Credit Warren Orchard
Light, Ladd & Emberton’s production simply entitled ‘Caitlin’ was commissioned by the National Library of Wales as part of this year’s centenary celebration of Dylan Thomas’ birth. Directed by Deborah Lightand devised and performed by Eddie Ladd and Gwyn Emberton, the piece explores the life of the often overlooked wife of the famous poet through movement.
The audience is invited into the studio. There are chairs set up in a circle, representative of an AA meeting. Ladd sits with us and introduces herself as Caitlin, an alcoholic. She then launches into an energetic one hour performance which explores the trials and tribulations of Mrs Thomas.
The piece is punctuated by small chunks of dialogue; sentences such as “My husband was a very famous poet” are repeated over and over. Caitlin often lived in the shadow of her husband, and so this repetition serves well to emphasise this. Her husband’s success must have, at times, infuriated her. She tells us that she “was going to be a famous dancer”, but as the audience is aware, this never happened and only adds to the poignancy of her character.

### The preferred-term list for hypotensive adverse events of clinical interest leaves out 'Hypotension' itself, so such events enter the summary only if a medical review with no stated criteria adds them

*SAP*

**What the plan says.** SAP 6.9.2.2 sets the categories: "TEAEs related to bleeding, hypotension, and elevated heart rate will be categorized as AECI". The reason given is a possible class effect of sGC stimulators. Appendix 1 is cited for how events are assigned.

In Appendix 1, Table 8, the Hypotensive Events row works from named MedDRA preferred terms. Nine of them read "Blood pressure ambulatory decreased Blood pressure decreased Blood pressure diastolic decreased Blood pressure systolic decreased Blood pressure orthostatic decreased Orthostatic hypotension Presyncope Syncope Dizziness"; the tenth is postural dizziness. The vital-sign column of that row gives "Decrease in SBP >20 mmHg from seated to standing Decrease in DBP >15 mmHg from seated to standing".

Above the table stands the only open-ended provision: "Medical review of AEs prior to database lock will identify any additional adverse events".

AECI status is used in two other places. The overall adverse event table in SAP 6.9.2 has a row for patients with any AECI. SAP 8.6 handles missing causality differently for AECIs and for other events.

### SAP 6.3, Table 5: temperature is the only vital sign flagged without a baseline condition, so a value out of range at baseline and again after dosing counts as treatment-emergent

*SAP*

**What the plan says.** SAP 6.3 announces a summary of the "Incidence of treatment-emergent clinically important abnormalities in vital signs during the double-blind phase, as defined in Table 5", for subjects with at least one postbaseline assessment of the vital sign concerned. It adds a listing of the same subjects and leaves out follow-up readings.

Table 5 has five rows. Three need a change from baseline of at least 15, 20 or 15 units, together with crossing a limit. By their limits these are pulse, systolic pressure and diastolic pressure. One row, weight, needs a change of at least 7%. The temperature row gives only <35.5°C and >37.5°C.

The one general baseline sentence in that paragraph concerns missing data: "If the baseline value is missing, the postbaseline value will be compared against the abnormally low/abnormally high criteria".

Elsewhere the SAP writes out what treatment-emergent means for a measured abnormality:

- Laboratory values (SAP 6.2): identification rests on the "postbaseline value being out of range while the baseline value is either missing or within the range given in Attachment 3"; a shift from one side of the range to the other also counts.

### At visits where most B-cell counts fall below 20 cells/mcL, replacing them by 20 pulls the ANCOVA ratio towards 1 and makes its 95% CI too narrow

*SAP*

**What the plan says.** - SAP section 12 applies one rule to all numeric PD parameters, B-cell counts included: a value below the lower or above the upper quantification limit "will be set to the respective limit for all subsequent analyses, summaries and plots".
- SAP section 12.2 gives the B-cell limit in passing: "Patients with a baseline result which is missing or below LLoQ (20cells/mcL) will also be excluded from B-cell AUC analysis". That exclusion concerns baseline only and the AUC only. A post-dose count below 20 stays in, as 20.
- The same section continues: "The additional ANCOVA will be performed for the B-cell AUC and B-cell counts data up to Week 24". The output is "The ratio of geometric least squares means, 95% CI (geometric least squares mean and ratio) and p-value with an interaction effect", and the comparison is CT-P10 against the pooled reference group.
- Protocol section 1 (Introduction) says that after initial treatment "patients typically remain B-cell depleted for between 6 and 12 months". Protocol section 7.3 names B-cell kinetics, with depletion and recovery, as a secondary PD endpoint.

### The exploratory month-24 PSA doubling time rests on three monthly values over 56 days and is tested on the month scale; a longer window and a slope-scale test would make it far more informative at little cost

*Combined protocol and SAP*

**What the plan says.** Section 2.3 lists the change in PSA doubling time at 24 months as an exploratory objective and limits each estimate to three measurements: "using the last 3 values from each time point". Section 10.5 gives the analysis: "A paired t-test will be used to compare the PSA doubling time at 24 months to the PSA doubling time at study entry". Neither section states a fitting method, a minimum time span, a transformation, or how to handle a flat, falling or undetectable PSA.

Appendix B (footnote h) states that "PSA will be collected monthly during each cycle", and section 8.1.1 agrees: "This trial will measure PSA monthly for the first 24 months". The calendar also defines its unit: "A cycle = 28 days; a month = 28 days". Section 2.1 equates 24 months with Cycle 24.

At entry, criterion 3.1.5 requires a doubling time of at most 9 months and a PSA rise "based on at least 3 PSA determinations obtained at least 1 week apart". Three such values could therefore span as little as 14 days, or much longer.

Emberton stands on a chair, hand in pocket in that iconic Thomas pose, rotating and puffing out hot air as Caitlin watches from below. She tells us that she had three babies, although it felt like four as her husband was a ‘professional baby’. Ladd and Emberton cleverly use chairs to represent highchairs in order to communicate this message.
The movement ranges from loving, playful embraces to frantic, violent encounters, representative of the nature of the Thomas’ relationship. Ladd tells us of her affairs, of Dylan’s affairs and combines these pieces of dialogue with sensual movement.
Chairs are used most creatively to illustrate a number of different things, from a highchair to a straight-jacket, a pushchair to a bed. Music from Sion Orgon compliments the piece beautifully and works well to dictate the pace of the piece.
One of the most difficult things to do with a piece of movement theatre is to effectively communicate a narrative, but Ladd, Emberton and Light do this expertly. Some sections are perhaps slightly ambiguous, but this only helps to provoke the audience into questioning what it could potentially mean. A truly fantastic piece which gives a rare insight into the life of Caitlin Thomas.
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